“See?” you gestured toward the lock, “This is why it's here.”

She rolled her eye as she approached the entryway from the TV room, “Yeah, yeah. I know.”

“I don’t get why you put up with her. If you didn’t have this lock, she’d be squatting on your couch gulping down your vodka.” You listed with your fingers.

She shook her head, “You know I can’t ignore her indefinitely. What if she needs help and it’s an emergency, huh? What then?”

You clicked your tongue as she stood in front of you, trying to keep eye contact. You looked down at her with a teasing smirk. Perfect time for a subject change.

“So… breakfast, eh?” you lifted your eyebrows manically, “Honestly, I think it is you who should be paying for it, if I’d be so bold to say.”

“What?” she looked at you trying not laugh at your expression.

“I mean it’s only fair… Or else,” you bent down to whisper in her ear, “you could call this indentured servitude.”

“Well,” she nodded then flashed you with that sinister look, “Indentured servants were paying off a debt.”

“Then it’s slavery since I have no debt and have yet to see a thank you for my assistance.” You rebutted.

She wrapped her arms around your waist and squeezed as she looked up at you with innocent hazel-blue eyes and said with her most cutesy voice, “Thank you for helping me, (Y/N).”

“Too late.” You deadpanned.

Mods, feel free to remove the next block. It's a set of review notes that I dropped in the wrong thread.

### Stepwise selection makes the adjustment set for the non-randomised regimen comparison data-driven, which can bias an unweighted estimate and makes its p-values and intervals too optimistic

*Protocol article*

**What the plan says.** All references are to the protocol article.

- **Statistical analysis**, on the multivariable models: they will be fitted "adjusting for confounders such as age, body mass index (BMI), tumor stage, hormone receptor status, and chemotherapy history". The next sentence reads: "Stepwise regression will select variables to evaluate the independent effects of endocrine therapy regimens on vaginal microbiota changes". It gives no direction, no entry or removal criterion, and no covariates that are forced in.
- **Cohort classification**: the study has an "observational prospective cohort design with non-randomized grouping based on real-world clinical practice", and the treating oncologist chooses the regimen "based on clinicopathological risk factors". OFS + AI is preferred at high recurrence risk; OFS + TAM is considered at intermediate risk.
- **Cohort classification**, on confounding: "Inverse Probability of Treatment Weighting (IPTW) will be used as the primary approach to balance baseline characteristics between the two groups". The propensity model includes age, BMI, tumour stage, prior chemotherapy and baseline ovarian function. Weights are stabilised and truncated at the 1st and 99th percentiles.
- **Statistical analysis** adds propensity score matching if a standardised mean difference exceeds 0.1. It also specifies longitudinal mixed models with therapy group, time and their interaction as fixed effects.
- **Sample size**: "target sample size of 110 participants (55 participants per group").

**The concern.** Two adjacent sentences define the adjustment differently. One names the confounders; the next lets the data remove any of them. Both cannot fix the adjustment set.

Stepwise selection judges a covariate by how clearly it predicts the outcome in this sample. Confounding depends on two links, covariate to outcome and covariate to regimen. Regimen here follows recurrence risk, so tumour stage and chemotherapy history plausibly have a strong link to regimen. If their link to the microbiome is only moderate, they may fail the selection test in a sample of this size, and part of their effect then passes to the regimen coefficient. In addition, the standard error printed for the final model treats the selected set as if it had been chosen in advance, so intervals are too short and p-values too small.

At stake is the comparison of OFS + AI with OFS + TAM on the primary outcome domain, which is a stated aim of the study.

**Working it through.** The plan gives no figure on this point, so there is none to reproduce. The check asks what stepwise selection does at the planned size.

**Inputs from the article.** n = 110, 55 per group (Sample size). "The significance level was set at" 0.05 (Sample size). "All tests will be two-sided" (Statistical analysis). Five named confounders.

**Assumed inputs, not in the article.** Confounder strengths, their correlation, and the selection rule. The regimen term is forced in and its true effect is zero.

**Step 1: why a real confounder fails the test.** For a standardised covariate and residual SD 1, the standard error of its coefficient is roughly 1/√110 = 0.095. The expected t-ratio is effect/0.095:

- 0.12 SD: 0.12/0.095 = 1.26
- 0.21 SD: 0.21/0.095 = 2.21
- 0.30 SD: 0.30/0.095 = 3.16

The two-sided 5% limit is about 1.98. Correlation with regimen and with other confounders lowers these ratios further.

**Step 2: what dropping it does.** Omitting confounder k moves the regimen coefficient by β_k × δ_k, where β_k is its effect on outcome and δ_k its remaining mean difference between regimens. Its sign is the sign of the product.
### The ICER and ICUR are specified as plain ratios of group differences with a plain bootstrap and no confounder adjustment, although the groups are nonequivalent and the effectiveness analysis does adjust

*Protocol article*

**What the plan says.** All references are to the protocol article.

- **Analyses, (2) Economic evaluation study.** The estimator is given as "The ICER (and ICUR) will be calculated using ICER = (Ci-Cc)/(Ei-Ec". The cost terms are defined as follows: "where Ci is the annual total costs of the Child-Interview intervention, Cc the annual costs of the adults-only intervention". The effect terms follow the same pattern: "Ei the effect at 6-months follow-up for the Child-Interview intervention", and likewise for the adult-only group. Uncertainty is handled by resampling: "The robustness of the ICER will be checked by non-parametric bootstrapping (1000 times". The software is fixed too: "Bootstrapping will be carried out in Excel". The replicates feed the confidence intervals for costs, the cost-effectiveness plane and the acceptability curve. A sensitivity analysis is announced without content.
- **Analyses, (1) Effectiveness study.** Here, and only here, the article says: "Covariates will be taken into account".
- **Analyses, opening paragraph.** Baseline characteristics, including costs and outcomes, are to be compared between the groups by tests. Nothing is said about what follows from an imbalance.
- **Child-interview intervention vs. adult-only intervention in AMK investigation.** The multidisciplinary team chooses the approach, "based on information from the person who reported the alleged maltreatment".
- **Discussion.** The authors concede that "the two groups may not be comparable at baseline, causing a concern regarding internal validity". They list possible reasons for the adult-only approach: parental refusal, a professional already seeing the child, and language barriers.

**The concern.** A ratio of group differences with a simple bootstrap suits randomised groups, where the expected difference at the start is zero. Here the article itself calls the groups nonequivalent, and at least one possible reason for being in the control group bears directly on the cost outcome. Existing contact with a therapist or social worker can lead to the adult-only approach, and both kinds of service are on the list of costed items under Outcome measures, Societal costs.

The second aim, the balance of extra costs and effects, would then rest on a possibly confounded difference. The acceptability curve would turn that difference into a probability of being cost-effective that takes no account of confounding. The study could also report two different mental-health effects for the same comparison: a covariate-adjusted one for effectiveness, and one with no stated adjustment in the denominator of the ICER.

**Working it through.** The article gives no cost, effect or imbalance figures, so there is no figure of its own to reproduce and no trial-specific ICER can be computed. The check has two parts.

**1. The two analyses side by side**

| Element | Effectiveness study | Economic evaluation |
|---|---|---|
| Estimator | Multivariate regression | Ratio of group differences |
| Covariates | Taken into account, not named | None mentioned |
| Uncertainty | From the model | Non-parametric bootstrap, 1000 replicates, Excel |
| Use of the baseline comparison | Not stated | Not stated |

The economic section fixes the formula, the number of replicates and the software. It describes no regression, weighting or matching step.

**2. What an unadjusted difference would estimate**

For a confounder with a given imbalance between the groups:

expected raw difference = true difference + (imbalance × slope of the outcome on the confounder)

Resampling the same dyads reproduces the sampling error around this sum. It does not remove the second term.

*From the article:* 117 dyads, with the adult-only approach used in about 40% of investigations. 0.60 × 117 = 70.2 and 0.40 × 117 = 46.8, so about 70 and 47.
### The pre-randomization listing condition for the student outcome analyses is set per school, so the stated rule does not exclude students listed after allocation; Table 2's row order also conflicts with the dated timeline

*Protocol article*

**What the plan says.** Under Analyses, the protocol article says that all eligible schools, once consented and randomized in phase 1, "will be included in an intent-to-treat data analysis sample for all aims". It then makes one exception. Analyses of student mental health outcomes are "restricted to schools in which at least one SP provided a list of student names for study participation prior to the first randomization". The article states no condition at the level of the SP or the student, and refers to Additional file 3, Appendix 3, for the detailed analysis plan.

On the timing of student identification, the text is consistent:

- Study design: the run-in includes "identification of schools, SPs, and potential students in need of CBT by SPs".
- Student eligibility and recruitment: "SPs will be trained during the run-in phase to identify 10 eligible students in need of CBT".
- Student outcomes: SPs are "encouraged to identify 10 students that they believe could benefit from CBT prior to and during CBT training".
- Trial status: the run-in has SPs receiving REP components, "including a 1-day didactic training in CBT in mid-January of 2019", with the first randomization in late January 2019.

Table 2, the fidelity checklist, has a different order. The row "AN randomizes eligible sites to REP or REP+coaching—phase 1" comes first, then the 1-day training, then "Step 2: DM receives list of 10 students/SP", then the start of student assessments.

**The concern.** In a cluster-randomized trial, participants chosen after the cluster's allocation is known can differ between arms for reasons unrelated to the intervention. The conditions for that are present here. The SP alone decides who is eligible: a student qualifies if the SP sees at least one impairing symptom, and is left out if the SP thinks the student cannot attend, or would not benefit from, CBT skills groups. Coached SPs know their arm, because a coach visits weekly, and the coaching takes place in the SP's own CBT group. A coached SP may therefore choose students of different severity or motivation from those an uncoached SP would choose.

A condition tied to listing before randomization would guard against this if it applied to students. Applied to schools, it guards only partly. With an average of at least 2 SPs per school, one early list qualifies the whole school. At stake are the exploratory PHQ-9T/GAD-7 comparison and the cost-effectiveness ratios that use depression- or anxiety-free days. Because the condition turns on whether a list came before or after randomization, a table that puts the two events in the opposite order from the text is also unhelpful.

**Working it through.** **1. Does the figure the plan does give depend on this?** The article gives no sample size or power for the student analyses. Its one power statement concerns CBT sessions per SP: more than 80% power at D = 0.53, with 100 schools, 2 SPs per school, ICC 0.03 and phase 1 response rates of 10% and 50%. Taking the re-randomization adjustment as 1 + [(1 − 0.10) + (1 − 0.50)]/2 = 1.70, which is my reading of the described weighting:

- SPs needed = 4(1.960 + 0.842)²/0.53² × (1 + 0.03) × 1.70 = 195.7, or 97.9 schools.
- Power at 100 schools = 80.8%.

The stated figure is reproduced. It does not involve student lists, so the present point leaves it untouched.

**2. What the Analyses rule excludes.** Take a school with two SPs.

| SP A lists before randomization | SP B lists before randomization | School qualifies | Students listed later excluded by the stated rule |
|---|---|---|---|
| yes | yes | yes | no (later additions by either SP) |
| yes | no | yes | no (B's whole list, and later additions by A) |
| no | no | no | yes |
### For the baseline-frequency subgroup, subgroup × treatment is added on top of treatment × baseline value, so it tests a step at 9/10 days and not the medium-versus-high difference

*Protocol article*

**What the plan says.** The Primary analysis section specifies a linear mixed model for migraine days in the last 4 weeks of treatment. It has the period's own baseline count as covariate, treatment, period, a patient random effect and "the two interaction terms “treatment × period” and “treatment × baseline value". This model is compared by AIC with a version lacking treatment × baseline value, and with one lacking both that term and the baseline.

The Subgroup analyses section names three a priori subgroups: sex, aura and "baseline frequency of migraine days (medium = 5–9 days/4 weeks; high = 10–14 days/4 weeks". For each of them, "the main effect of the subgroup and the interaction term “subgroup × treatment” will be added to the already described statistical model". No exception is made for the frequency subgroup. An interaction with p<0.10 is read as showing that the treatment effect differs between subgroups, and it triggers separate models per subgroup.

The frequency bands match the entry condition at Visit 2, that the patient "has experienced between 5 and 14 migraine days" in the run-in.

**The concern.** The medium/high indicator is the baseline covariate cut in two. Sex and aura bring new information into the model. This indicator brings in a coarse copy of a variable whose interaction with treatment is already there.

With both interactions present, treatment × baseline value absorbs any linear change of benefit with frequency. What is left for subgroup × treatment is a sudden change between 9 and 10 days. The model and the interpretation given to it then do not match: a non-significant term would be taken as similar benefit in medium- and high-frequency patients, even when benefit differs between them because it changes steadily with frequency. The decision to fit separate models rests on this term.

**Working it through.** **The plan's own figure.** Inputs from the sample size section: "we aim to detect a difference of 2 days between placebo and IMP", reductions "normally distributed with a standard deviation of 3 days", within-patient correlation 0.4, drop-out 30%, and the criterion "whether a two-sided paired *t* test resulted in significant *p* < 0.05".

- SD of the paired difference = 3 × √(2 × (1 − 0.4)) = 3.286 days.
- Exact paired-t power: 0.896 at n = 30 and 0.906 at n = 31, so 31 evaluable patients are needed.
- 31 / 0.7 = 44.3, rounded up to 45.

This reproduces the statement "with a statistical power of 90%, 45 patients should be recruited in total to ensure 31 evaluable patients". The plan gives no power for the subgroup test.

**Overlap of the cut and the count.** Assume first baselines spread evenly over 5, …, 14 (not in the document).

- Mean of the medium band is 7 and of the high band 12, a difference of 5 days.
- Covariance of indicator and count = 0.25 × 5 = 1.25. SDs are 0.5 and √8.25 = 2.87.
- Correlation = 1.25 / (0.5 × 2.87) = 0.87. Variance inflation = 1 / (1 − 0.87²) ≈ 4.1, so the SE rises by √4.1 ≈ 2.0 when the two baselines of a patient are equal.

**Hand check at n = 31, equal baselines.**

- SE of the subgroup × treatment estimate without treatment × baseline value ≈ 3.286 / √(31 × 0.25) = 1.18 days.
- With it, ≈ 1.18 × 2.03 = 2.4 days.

“Fine, I’ll buy you Denny’s.”

You squealed in response, twirling with her arms still tight around you.

“Don’t forget, extra hash browns,” you reminded.

“Got it.”

“And eggs; sunny side up.” You continued.

“I know.” She answered.

“All bacon.” You said sternly.

“Yup.” She started making her way passed the TV room toward the hallway.

“With two pancakes.”

“For stars sake, (Y/N) … and you call Basia a leech.”

You rolled your eyes, “No, I call her a bloodhound-leech. There’s a difference.” She answered with monotone affirmation. “Besides, I’m charging for pain and suffering.”

Puh-lease.” She stopped turning to you in disbelief.

“Aghast,” you threw yourself onto the couch with dramatic flair, “for it was at 5:40 in the morning when my dear friend’s grandmother called me up, telling me of her plight.” You drew your hand over your forehead, “Her dear granddaughter had not checked in with her for some time. She had no idea if she was dead or alive and begged me to come check to see if her fears had come to fruition.”

“Alright, I get it.”

You jumped up with a pleased aura while Robin made her way back to her room mumbling about you being a pig.

“If I define a pig,” you voiced as if you were an actor, “then so I shall be.”